Thankfully we were provided tons of reference books and behind-the-scenes material on the toy lines. Co-Director Adam Conarroe and I spent a good many hours researching not just the toys that made it onto store shelves, but also unreleased prototypes, obscure comics and the Netflix documentaries The Toys that Made us and Power of Grayskull. This allowed us to not only gain an appreciation for the characters and their story arcs, but also gave us opportunities to insert some remarkably deep-cuts and references into the series that we hope die-hard fans are able to spot.  There’s a statue at the end of 103 that I’m particularly proud of.

Lastly, but not least, we can’t forget what a huge help Rob David at Mattel, Ted Biaselli and our very own Shane Minshew were to all of this. Each one rivals the next as the world’s biggest He-Man fan. Shane (complete with decades-old He-Man tattoos) was the most immediately available to us and provided a great sounding board for our board pitches and design sensibilities. Rob’s encyclopedic knowledge of MOTU was like having the Trollan library at our fingertips, and of course Teddy’s deep love for the toys and even the 1987 film, rounded out a nearly limitless well of knowledge for Adam and I to draw from.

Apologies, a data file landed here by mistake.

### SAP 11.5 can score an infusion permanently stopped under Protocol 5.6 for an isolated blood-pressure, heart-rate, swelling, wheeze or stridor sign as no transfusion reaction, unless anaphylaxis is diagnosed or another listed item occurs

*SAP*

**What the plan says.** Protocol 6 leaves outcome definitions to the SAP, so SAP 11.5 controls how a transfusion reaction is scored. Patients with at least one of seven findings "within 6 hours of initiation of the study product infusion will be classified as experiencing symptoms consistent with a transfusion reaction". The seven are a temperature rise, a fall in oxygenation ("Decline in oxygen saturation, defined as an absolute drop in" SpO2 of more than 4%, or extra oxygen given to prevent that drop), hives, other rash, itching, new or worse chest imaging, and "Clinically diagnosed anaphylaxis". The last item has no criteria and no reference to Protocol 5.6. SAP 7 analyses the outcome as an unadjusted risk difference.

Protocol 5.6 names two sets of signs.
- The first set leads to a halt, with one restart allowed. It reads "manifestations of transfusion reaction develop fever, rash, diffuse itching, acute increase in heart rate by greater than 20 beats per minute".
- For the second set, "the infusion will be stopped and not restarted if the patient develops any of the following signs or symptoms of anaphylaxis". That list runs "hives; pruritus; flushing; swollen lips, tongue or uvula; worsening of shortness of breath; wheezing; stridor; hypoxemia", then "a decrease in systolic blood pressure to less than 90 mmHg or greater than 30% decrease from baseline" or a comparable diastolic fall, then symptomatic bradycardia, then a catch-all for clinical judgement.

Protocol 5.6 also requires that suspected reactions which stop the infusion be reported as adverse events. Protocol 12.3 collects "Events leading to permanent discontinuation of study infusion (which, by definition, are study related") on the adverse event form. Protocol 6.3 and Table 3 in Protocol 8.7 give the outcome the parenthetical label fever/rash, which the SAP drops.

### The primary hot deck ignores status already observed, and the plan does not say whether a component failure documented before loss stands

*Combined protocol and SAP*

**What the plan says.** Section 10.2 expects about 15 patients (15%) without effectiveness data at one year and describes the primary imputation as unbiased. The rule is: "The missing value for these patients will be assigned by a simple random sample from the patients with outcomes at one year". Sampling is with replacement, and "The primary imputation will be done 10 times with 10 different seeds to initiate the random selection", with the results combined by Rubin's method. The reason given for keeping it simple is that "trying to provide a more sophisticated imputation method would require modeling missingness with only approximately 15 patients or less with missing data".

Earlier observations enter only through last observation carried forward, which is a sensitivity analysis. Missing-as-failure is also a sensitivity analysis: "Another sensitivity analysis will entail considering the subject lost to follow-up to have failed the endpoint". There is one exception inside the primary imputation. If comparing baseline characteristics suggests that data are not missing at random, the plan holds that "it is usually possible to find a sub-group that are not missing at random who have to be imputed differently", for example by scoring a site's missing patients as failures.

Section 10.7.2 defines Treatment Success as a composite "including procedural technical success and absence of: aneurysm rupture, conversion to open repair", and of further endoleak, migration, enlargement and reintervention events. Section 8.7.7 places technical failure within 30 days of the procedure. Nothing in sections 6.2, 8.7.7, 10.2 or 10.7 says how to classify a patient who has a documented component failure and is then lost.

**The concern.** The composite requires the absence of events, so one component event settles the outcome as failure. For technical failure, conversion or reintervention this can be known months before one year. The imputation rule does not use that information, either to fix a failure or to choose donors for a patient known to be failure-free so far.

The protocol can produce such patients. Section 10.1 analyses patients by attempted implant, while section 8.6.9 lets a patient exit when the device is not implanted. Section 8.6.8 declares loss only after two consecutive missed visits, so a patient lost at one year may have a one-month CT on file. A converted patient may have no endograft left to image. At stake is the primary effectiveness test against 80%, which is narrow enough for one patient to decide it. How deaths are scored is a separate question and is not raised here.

What was an average day like during the production of Masters of the Universe?

Because of the sheer density of this project, it’s difficult to nail down what a ‘typical’ day looked like. With all the assets to be created, animatics to send out, actors to record, etc, sometimes it felt like a blur. However we did have a process of approval that may give insight into how we crafted the world of MOTU:R.

Before any art was created, we would meet with Rob David and the execs at Mattel in a video conference. Characters, inspirations, motivations and questions were all discussed so that Adam and I would have a good idea of how to address each scenario. Adam and I would then discuss amongst ourselves the best plan of attack to complete a design, animatic or animation, and how it fit into our schedule, what resources we could allocate to it, how it paralleled with other story arcs, and if there were any references we could pull from past properties. After this our team of skilled artists would complete and present us with explorations which we would then curate into a presentation to Mattel.